Imiquimod 5% cream may be used to treat vulvar intraepithelial neoplasia (VIN).
Treatment involves surgery to remove the cancer cells. If the tumor is large (more than 2 cm) or has grown deeply into the skin, the lymph nodes in the groin area may also be removed.
Radiation, with or without chemotherapy, may be used to treat advanced tumors or vulvar cancer that comes back.
You can ease the stress of illness by joining a support group whose members share common experiences and problems. See cancer – support group.
Most women with vulvar cancer who are diagnosed and treated at an early stage do well. However, a woman’s outcome depends on:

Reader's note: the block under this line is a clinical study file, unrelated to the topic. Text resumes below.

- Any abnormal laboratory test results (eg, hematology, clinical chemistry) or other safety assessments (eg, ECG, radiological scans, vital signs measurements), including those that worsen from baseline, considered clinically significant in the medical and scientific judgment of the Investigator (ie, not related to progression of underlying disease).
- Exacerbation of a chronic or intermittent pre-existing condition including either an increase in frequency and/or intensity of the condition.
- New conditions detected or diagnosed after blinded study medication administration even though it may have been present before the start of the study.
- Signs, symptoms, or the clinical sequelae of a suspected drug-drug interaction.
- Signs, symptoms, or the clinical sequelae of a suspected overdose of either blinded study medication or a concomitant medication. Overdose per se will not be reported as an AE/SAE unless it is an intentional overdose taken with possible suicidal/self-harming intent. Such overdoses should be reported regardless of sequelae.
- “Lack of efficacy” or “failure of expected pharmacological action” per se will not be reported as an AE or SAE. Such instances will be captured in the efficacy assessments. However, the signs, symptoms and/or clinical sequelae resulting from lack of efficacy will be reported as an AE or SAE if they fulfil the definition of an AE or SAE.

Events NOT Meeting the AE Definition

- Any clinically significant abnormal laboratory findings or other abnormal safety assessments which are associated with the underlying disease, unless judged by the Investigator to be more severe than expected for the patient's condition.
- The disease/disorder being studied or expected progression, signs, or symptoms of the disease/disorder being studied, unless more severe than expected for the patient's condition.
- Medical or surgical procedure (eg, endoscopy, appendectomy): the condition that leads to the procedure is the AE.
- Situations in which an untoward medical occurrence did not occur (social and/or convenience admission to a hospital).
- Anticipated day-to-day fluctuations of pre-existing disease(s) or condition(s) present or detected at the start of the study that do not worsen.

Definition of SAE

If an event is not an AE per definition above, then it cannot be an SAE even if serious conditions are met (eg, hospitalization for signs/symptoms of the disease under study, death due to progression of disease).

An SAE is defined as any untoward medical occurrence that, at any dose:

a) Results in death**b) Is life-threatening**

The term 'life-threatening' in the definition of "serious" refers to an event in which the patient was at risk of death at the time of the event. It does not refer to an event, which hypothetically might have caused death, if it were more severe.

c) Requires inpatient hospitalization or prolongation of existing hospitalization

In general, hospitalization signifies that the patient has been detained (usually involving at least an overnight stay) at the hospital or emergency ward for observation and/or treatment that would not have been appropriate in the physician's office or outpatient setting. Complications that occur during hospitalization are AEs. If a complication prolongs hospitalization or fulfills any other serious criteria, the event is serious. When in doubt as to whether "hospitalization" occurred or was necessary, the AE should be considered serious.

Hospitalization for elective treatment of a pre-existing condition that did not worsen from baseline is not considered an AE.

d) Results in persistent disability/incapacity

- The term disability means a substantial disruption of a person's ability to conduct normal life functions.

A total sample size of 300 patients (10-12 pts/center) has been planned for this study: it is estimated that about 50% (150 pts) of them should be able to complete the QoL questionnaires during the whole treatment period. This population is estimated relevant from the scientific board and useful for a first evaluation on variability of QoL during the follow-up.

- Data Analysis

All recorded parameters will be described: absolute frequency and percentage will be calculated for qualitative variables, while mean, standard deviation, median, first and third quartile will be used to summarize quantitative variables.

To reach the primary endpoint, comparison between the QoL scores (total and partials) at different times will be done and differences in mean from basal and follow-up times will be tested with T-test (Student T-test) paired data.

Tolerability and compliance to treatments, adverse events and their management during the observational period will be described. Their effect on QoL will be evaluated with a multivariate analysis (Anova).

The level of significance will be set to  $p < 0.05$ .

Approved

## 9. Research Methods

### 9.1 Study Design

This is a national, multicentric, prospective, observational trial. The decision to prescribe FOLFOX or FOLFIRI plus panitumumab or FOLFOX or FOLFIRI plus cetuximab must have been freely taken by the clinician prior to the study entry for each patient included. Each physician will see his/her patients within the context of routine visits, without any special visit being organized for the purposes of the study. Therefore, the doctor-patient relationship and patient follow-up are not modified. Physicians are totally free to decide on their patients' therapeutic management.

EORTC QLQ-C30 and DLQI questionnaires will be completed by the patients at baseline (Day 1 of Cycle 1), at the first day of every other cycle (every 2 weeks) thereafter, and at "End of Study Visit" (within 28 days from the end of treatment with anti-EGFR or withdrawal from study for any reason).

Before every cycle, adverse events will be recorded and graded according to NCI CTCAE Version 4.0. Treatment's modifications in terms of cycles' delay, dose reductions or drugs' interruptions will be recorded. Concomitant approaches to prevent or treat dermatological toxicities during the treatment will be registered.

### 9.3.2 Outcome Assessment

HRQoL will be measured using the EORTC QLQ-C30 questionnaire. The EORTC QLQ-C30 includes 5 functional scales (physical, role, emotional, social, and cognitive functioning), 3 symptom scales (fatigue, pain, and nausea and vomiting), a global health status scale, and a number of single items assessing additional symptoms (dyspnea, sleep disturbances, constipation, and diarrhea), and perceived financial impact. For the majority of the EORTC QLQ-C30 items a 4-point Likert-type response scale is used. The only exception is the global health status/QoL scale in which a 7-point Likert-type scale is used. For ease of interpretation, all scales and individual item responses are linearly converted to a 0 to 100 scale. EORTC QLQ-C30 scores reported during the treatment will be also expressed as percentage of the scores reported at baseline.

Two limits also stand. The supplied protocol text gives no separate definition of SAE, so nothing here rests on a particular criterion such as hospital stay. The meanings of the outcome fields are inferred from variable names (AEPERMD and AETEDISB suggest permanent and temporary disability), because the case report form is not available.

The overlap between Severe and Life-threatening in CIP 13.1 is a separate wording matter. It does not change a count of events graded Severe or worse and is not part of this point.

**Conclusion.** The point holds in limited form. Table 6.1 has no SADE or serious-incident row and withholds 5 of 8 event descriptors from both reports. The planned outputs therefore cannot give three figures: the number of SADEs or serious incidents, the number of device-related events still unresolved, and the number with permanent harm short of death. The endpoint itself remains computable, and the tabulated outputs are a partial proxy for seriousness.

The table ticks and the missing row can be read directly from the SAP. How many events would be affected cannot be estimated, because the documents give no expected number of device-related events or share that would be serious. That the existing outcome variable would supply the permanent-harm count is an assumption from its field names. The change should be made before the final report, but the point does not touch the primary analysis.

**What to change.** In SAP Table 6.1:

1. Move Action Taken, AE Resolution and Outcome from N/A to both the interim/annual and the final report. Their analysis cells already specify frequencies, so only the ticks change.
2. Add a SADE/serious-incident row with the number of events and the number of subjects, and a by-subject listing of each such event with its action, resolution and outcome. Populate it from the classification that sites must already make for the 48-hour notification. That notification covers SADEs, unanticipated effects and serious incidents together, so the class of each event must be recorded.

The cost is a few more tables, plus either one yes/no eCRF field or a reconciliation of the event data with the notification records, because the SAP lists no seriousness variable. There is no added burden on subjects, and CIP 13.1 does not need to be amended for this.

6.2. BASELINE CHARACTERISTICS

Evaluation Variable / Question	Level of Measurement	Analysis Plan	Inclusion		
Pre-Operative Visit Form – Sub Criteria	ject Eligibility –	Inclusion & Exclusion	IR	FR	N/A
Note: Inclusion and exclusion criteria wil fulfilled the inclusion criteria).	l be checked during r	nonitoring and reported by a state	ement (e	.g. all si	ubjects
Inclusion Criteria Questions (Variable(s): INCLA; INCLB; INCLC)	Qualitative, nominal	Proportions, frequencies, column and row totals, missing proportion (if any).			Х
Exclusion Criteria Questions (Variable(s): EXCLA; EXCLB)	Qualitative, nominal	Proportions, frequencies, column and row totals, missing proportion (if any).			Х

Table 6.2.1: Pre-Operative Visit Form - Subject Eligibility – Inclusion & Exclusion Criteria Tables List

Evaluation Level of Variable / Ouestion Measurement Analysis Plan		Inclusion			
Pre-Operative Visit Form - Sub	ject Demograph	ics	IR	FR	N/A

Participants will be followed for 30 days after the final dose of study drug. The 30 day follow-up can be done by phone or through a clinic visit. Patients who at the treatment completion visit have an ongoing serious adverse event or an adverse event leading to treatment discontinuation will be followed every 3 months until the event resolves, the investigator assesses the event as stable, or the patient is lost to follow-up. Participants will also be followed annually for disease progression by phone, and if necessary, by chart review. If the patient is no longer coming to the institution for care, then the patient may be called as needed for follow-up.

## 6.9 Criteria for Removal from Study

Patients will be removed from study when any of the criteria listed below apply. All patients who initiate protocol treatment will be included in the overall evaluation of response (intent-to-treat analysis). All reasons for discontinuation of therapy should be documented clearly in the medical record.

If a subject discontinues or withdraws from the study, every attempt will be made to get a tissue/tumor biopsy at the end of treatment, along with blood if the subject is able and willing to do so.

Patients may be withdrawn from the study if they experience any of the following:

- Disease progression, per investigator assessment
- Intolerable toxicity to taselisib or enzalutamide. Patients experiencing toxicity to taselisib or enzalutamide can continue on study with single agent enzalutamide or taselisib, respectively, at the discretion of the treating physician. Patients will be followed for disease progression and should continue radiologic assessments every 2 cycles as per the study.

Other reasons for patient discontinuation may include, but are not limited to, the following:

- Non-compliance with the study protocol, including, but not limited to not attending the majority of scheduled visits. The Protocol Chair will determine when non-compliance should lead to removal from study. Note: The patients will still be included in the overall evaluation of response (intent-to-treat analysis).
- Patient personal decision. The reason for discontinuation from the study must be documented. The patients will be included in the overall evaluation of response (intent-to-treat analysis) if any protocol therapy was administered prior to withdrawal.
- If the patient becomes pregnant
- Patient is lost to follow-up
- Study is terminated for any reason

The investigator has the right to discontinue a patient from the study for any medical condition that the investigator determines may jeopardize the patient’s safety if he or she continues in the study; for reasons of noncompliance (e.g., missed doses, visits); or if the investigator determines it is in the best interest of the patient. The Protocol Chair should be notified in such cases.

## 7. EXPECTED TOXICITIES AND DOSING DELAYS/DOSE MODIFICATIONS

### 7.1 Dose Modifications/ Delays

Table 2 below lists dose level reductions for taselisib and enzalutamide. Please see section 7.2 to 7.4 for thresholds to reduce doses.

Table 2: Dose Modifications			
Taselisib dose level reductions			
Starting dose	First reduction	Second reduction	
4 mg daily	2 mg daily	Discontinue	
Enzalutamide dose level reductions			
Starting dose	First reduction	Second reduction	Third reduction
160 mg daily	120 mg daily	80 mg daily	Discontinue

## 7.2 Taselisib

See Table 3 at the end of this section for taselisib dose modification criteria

- The size of the tumor
- The type of vulvar cancer
- Whether the cancer has spread
The cancer commonly comes back at or near the site of the original tumor.
Complications may include:
- Spread of the cancer to other areas of the body
- Side effects of radiation, surgery, or chemotherapy
Calling Your Health Care Provider
Call your health care provider if you have any of these symptoms for more than 2 weeks:
- Local irritation
- Skin color change
- Sore on the vulva
Review Date : 1/31/2010
Reviewed By : Linda J. Vorvick, MD, Medical Director, MEDEX Northwest Division of Physician Assistant Studies, University of Washington, School of Medicine; and Yi-Bin Chen, MD, Leukemia/Bone Marrow Transplant Program, Massachusetts General Hospital. Also reviewed by David Zieve, MD, MHA, Medical Director, A.D.A.M., Inc.